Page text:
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Research Article

Syphilis at the Crossroad of Phylogenetics and Paleopathology

  • Fernando Lucas de Melo,

    Affiliation: Departamento de Microbiologia, Instituto de Ciências Biomédicas, Universidade de São Paulo, São Paulo, Brazil

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  • Joana Carvalho Moreira de Mello,

    Affiliation: Departamento de Genética e Biologia Evolutiva, Instituto de Biociências, Universidade de São Paulo, São Paulo, Brazil

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  • Ana Maria Fraga,

    Affiliation: Departamento de Genética e Biologia Evolutiva, Instituto de Biociências, Universidade de São Paulo, São Paulo, Brazil

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  • Kelly Nunes,

    Affiliation: Departamento de Genética e Biologia Evolutiva, Instituto de Biociências, Universidade de São Paulo, São Paulo, Brazil

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  • Sabine Eggers mail

    saeggers@usp.br

    Affiliation: Departamento de Genética e Biologia Evolutiva, Instituto de Biociências, Universidade de São Paulo, São Paulo, Brazil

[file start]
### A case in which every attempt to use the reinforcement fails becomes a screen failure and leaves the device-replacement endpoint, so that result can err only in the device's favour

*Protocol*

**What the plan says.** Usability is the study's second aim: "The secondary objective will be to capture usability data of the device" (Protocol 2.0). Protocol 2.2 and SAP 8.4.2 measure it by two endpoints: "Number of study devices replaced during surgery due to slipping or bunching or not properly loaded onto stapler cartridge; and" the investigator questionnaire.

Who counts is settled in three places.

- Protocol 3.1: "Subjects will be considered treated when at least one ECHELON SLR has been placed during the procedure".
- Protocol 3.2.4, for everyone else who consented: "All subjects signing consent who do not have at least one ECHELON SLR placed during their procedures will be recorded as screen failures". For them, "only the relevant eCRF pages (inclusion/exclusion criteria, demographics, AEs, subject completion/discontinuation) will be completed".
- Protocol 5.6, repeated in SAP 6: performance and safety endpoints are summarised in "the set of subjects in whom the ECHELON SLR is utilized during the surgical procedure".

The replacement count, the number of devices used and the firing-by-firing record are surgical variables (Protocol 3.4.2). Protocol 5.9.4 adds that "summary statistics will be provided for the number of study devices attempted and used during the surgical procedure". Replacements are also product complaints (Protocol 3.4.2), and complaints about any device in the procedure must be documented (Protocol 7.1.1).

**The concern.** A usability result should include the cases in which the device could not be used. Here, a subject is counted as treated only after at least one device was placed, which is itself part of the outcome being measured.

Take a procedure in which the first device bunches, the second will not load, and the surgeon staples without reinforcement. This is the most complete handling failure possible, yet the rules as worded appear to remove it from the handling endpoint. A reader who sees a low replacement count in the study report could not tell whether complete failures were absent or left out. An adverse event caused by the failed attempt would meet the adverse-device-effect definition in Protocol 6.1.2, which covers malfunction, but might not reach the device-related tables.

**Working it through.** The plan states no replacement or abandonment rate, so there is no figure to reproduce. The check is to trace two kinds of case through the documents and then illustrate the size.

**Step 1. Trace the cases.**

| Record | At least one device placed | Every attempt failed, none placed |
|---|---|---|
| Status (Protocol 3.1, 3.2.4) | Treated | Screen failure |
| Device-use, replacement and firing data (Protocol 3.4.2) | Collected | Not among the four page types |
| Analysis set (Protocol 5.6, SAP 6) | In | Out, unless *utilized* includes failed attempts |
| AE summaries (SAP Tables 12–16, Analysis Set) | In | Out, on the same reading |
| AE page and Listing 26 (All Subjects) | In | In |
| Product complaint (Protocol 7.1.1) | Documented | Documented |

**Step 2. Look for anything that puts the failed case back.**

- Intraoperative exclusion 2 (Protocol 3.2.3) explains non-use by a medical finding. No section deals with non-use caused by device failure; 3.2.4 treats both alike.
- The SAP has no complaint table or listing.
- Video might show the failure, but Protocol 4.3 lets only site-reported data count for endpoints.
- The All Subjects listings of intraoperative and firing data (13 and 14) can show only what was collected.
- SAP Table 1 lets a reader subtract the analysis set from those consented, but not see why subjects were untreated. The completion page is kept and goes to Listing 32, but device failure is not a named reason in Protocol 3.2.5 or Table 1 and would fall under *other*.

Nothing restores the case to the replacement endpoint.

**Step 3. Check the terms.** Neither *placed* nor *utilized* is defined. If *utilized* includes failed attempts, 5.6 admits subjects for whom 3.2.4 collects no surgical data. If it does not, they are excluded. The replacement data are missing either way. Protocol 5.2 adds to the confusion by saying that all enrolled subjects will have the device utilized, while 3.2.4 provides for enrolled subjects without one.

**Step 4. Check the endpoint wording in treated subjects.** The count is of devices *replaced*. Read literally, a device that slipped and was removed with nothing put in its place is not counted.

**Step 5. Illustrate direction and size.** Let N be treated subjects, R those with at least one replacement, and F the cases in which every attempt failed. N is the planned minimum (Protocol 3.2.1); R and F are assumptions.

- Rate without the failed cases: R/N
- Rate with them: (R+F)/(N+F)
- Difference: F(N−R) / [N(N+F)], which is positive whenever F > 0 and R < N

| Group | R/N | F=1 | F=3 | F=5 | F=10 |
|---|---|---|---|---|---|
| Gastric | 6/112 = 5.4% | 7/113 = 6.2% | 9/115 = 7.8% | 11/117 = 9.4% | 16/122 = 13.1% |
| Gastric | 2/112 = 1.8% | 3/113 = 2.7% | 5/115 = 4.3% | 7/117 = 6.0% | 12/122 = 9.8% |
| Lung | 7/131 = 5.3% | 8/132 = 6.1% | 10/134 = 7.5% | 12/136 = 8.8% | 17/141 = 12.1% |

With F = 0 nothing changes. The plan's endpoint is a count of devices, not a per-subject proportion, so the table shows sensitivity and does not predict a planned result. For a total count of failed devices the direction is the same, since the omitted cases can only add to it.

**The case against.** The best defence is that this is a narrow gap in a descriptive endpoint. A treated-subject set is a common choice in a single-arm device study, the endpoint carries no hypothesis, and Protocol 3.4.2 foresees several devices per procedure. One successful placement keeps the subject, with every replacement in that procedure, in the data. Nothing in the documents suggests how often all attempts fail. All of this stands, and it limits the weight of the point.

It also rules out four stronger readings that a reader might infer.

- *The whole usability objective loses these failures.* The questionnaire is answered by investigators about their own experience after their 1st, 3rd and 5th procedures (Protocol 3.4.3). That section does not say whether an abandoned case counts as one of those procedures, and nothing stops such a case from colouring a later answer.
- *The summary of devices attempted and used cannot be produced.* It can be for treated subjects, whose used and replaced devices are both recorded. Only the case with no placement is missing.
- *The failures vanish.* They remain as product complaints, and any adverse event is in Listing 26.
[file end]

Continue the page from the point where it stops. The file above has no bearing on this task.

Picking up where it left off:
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  • Published: January 05, 2010
  • DOI: 10.1371/journal.pntd.0000575

Reader Comments (2)

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An historical form of yaws: the goundou

Posted by bmafart on 25 Jan 2010 at 17:37 GMT

I do agree with the opinion of K Harper about the difficulties of the paleopathological diagnostic for treponematoses. Caries sicca are specific lesions but not the lone. There was a historical form of Yaws, the Goundou, that was mainly observed in Sub-saharan Africa and that was specific of this endemic treponematoses. Despite a long discussion about the link between Goundou and yaws, WHO has been classified as an osteoperiostitis of recent yaws.
No one case of goundou have been published since mid 20th century in medical litterature. It belongs now to Paleopathology.
Reference
Mafart B (2002) Goundou, an historical form of yaws. Lancet 360: 1168-1170.

No competing interests declared.